7 Pairs of Commonly Confused Animals—And How to Tell the Difference

Moth (left, iStock); Butterfly (right, iStock)
Moth (left, iStock); Butterfly (right, iStock)

It’s hard to tell some animal species apart. Is that a jaguar glaring balefully at you from the shadows, or a leopard? A lizard slithering on the ground, or a salamander? Fear not—we’ve got you covered. Here are some (almost) fool-proof methods for distinguishing between seven pairs of critters.

1. MOTHS VS. BUTTERFLIES

This one might seem like a no-brainer. Most people think of butterflies as colorful garden visitors, whereas those drab moths only emerge at night to bonk against your porch light. But not so fast.

Moths and butterflies belong to the scientific order Lepidoptera—and it’s a huge, spectacularly diverse group, with tons of species that defy your expectations. Some moths fly during the day, hovering at flowers and drinking nectar. Moths can be spectacularly colorful, like this Madagascar sunset moth. And there are plenty of dull-colored butterflies, such as the brown-grey common ringlet and the grayish Avalon hairstreak.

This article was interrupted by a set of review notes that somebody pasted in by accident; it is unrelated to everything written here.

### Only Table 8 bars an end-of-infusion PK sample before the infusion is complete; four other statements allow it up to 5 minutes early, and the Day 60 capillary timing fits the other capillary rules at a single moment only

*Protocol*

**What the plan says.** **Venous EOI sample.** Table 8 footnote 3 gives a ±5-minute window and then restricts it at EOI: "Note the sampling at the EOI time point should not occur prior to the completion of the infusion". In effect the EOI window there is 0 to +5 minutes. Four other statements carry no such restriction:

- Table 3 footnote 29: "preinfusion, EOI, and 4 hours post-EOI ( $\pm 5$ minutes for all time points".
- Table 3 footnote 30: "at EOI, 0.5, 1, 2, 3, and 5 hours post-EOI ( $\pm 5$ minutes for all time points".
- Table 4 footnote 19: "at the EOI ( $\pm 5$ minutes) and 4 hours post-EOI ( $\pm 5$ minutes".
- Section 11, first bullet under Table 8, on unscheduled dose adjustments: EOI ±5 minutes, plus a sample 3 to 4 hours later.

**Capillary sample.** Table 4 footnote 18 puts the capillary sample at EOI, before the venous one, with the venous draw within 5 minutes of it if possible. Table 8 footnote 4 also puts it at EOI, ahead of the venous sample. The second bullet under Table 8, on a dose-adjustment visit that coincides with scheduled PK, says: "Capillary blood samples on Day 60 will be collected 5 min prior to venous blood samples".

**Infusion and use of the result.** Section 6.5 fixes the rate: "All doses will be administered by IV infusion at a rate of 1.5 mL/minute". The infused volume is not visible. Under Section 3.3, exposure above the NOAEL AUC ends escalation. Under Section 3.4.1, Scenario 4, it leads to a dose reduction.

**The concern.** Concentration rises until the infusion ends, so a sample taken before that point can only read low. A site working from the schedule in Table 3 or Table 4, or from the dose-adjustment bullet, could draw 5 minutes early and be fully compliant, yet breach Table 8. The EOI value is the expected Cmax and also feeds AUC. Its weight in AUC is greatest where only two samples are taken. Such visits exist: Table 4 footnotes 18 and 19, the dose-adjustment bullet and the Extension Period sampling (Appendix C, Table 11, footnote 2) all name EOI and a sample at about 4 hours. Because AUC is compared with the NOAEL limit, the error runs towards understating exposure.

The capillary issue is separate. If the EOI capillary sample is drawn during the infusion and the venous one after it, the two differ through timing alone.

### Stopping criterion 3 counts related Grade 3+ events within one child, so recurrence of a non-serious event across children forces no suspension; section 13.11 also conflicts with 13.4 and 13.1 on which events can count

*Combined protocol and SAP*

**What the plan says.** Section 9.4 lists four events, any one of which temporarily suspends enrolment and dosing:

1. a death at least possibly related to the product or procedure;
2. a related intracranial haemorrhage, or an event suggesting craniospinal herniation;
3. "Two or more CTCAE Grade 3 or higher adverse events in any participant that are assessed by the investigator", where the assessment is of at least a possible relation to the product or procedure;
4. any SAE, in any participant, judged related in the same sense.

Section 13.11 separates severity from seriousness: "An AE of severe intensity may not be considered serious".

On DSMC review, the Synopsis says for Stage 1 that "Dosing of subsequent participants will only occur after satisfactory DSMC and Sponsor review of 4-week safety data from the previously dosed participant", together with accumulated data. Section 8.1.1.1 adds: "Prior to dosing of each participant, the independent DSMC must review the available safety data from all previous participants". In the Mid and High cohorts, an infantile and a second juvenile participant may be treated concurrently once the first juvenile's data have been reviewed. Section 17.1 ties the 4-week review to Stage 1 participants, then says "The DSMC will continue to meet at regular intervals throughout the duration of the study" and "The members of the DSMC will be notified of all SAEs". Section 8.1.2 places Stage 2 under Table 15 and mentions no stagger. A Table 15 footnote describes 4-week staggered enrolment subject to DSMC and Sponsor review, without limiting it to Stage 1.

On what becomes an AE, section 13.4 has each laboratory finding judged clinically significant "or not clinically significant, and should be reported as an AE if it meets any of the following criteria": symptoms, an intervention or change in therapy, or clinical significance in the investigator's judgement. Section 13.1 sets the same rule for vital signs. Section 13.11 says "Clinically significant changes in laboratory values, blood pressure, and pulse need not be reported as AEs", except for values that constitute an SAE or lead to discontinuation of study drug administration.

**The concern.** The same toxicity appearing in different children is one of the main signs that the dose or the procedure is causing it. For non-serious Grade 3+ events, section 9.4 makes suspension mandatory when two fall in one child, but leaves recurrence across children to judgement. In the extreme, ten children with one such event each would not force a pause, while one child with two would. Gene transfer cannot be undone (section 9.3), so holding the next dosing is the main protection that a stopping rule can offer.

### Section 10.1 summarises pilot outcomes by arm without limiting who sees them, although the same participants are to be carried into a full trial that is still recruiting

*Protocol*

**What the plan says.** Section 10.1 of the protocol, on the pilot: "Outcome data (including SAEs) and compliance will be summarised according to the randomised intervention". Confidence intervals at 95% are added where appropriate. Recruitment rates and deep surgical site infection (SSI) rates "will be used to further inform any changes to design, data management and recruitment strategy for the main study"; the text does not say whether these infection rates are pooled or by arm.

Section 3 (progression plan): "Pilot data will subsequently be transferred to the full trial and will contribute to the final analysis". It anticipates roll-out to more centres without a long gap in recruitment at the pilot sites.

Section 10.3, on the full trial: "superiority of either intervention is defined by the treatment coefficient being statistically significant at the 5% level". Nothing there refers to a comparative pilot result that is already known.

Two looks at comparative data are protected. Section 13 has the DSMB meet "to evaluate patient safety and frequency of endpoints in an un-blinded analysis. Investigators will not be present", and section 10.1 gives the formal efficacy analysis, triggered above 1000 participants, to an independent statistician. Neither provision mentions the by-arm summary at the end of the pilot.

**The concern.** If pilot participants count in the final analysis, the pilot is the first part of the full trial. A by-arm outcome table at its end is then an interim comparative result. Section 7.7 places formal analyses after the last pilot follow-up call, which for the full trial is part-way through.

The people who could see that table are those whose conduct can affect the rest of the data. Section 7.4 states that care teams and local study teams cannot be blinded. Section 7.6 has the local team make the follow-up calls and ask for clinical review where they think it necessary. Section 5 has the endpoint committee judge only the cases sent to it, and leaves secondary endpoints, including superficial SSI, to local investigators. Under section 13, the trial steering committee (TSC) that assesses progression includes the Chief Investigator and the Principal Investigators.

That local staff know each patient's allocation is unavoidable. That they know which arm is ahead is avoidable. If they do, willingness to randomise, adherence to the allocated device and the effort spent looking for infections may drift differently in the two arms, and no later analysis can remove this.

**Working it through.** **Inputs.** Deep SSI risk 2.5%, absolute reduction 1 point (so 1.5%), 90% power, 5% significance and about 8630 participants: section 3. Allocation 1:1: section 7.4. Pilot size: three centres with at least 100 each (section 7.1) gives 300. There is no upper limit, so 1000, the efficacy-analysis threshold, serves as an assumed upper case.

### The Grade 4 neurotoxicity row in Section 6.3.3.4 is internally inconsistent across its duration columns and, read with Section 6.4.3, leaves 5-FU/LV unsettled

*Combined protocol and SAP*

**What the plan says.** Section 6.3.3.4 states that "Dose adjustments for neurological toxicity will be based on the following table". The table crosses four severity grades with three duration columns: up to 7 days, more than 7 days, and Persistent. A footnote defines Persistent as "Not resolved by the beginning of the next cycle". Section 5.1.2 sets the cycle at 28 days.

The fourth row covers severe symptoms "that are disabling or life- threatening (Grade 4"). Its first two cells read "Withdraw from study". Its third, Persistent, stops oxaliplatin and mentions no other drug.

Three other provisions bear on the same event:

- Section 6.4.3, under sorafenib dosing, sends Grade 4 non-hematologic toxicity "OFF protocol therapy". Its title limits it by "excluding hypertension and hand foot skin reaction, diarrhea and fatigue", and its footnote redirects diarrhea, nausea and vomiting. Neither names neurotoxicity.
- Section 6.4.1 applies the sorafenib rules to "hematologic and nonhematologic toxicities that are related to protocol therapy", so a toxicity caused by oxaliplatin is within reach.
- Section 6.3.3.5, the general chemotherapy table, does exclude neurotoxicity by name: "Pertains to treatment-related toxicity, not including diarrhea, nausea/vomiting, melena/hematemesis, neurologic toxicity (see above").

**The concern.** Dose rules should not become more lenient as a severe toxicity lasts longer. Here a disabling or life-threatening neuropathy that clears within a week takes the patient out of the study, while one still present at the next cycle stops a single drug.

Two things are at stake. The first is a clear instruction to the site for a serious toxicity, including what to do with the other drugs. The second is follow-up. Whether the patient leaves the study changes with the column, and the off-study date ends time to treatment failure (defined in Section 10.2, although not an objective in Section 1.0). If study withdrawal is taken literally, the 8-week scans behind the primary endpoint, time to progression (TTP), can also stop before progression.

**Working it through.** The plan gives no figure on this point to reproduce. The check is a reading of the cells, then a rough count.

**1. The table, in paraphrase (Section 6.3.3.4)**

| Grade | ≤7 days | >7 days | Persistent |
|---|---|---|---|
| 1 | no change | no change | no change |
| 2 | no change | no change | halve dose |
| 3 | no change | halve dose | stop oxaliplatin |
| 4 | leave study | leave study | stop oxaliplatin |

So how can you tell them apart? One of the best methods is to look at the antennae (those long appendages that stick out from the head). With some exceptions, butterflies have a thickened part at the end of the antennae. Moth antennae, on the other hand, are usually slender or feathery and taper to a point.

2. DOLPHINS VS. PORPOISES

Bottlenose Dolphin (left, Wikimedia Commons); Harbor Porpoise (right, Wikimedia Commons)

You might have heard people use these words interchangeably, but dolphins and porpoises are very different. First off, there are way more dolphins than porpoises. The ocean dolphin family Delphinidae contains approximately 32 species, including bottlenose dolphins (like Flipper) and killer whales (like Shamu). But there are only about seven species in the porpoise family Phocoenidae. And there may soon be just six—one species, the panda-like vaquita, is nearly extinct.

In general, porpoises and dolphins have different body shapes. Porpoises tend to have rounded faces, chunky bodies, and triangular dorsal (back) fins. Many dolphins, on the other hand, have pointy faces, slender bodies, and curved dorsal fins. But there are exceptions—Risso’s dolphins, for example, have blunt heads.